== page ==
I received this book for free from the library in exchange for an honest review. This does not affect my opinion of the book or the content of my review.
This spy thriller, thriller is a paperback edition that was published by Penguin on December 31, 2002 and has 416 pages.
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First in the Inspector Troy thriller series and revolving around a Scotland Yard cop who pursues his man in 1944 London.
I enjoyed Black Out, although I’m not sure if I’ll continue with the series. Then again, the way the story ended makes me wonder what Troy did. And I do want an answer to Major Toskevich’s obscure statement. Inquiring minds want to know!
Lawton’s technical writing is amazing — I only remember a few blips that bugged me. As for creating a pull…no. Sure I wanted to know if and when Troy got the bad guy, but I didn’t feel invested in him.
Nor did those obscure clues help. I felt as though Troy was getting a lot more information than I was. I sure don’t see why MI5 needs Troy to do the investigating. Why was Tosca so quickly accommodating? How could (and why) he be so stupid about Diana? What about her perfume?? How did Troy make that connection between the victims?
Lawton did pull me in with the setting. I was there. I felt the London of 1944 with its manners, culture, clothing, attitudes (!), the lack, and the rationing. I suspect how casually the police treated evidence and bodies — they stuck the arm out the window to keep it cold! — would drive today’s cops wild. That bit about Heath Row being built. That new term, air port? What’s wrong with aerodrome? Yep, it definitely felt real.
I did enjoy the outraged wife selling off her straying husband’s toys, lol.
Onions says that Troy is one of his bright boys, but I sure wouldn’t want to hang around him too much. He gets blown up, beat up, shot up, lost half a kidney, and more, multiple times.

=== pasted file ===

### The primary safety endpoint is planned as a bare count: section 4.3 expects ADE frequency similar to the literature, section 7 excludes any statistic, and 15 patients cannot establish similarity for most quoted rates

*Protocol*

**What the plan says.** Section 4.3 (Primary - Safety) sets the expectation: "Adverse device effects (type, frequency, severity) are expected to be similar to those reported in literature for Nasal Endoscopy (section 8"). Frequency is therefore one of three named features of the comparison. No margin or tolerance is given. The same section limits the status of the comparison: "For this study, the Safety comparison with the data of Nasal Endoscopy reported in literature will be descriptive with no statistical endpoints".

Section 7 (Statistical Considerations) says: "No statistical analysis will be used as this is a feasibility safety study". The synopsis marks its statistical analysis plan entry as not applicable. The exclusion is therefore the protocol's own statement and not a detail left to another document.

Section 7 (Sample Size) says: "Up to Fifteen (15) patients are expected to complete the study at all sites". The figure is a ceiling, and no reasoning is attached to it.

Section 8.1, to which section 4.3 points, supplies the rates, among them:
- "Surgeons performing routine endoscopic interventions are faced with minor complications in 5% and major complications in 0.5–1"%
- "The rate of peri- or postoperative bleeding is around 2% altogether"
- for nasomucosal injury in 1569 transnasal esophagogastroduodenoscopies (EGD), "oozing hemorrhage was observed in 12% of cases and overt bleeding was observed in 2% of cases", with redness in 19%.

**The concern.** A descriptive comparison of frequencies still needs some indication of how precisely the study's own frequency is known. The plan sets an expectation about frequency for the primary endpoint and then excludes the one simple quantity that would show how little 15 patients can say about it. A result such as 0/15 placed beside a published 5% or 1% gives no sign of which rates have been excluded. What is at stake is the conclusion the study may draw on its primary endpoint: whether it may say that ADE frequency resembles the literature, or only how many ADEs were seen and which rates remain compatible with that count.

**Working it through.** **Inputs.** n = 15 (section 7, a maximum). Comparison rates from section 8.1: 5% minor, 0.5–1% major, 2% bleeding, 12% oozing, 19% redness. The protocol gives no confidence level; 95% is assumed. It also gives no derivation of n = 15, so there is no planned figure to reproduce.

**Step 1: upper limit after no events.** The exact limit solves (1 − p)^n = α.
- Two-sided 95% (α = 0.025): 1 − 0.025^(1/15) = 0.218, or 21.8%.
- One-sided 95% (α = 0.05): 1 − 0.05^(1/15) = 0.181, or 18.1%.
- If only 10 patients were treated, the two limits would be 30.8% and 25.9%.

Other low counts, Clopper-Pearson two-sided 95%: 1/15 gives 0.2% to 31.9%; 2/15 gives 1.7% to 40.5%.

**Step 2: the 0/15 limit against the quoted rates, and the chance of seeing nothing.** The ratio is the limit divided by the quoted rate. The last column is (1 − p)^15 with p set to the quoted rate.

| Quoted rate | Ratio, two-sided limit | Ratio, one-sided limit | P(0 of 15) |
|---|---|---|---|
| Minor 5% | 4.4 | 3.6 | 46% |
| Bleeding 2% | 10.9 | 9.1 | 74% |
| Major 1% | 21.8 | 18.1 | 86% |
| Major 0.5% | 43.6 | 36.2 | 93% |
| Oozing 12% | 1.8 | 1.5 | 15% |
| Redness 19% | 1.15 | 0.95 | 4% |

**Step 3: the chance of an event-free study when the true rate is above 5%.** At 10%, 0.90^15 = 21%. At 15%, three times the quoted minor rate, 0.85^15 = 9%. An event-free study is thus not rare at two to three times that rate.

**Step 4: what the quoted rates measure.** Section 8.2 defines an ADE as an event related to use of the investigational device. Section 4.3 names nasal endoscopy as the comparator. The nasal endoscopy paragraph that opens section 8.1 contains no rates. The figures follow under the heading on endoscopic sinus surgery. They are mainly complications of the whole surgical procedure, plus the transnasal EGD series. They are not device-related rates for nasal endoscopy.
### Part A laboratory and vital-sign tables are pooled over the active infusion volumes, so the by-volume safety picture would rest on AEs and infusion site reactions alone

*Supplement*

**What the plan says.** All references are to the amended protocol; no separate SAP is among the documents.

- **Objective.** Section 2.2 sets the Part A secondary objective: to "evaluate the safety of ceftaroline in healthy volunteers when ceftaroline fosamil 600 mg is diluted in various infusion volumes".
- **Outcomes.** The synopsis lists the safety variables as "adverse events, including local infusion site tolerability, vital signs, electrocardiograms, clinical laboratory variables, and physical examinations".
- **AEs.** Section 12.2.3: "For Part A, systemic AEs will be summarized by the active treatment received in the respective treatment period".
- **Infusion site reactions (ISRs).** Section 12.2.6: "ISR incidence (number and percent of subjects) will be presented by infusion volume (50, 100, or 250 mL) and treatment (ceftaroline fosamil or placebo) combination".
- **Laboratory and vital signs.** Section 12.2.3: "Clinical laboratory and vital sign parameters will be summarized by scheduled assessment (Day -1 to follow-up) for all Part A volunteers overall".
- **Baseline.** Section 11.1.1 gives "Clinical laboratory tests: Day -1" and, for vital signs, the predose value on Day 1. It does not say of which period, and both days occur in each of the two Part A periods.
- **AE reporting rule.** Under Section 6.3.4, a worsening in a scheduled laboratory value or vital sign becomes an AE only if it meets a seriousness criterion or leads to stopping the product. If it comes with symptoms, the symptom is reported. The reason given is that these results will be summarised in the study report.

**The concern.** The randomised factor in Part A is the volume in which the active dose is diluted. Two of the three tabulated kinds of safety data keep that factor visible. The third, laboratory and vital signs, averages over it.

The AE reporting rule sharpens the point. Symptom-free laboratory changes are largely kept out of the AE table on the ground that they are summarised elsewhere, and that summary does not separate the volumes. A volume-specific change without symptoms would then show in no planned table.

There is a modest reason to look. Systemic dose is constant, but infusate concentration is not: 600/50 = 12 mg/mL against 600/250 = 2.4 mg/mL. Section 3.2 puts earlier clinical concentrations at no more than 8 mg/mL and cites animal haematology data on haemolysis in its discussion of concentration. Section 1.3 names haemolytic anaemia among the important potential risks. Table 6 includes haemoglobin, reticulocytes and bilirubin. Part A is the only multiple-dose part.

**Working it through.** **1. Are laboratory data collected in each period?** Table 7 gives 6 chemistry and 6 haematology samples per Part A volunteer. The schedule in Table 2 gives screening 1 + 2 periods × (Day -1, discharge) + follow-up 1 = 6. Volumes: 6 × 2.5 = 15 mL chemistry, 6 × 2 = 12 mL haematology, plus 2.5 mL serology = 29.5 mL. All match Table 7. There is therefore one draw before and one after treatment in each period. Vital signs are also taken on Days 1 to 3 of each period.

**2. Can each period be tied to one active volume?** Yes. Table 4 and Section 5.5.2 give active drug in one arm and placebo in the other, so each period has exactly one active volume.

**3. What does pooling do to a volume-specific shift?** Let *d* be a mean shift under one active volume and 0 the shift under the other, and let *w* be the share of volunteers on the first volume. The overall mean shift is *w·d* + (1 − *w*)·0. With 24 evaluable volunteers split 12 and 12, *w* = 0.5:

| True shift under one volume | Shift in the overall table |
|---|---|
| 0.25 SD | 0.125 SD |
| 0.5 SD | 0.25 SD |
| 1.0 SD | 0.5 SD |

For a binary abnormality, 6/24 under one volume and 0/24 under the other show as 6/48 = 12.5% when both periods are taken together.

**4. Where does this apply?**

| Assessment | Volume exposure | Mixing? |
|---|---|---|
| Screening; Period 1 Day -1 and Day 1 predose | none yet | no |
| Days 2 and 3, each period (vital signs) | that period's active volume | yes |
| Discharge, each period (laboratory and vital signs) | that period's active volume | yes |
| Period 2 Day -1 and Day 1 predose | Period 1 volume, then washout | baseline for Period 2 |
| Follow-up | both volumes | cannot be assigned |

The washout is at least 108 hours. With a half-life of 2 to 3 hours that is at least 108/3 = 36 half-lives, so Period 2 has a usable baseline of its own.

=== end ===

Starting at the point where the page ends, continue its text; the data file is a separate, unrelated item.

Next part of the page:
A neatly dismembered corpse leads DS Troy into a world of stateless refugees, military intelligence, and corruption all the way to the top of Allied High Command.
Detective Sergeant Frederick Troy has been a cop for the past years, five with the Murder Squad at Scotland Yard and has a grudge against England. “He’s homeless in the heart.” Rod is his eight years older brother and flying for the RAF. Masha and Sasha are his older twin sisters. Their husbands are Hugh who captains a minesweeper and Lawrence who has a staff job at the War Office. Sir Alexei Troy had been his father who had run a newspaper. Maria Mikhailovna is his very practical mother. Uncle Nikolai Rodyonovich is passionately pro-British with a preference for his soapbox on Speaker’s Corner. He’s also Professor Troitsky, the leader of the Applied Physics department at Imperial College. (Troy’s family are all Russian immigrants with Troy the only one born in England.) I think Troy’s grandfather, Rodyon Rodyonovich, was part of Troy’s dream. Ruby the Whore plies her trade near Troy’s front door.
Ladislaw Kolankiewicz is the senior pathologist at Hendon; Anna Pakenham is his stenographer. (Anna’s husband, Angus, is in Colditz.) Constable Jack Wildeve is as uppercrust as Troy and are both bright young men. Superintendent Stan Onions is their squad commander. Sergeant Flint is in charge of records, and there doesn’t seem to be much security on those. Constables Gutteridge and Thomson aren’t much use. Detective Inspector Tom Henrey gets shown up. Ex-Regimental Sergeant Major Peacock is in charge of the guns and gun range.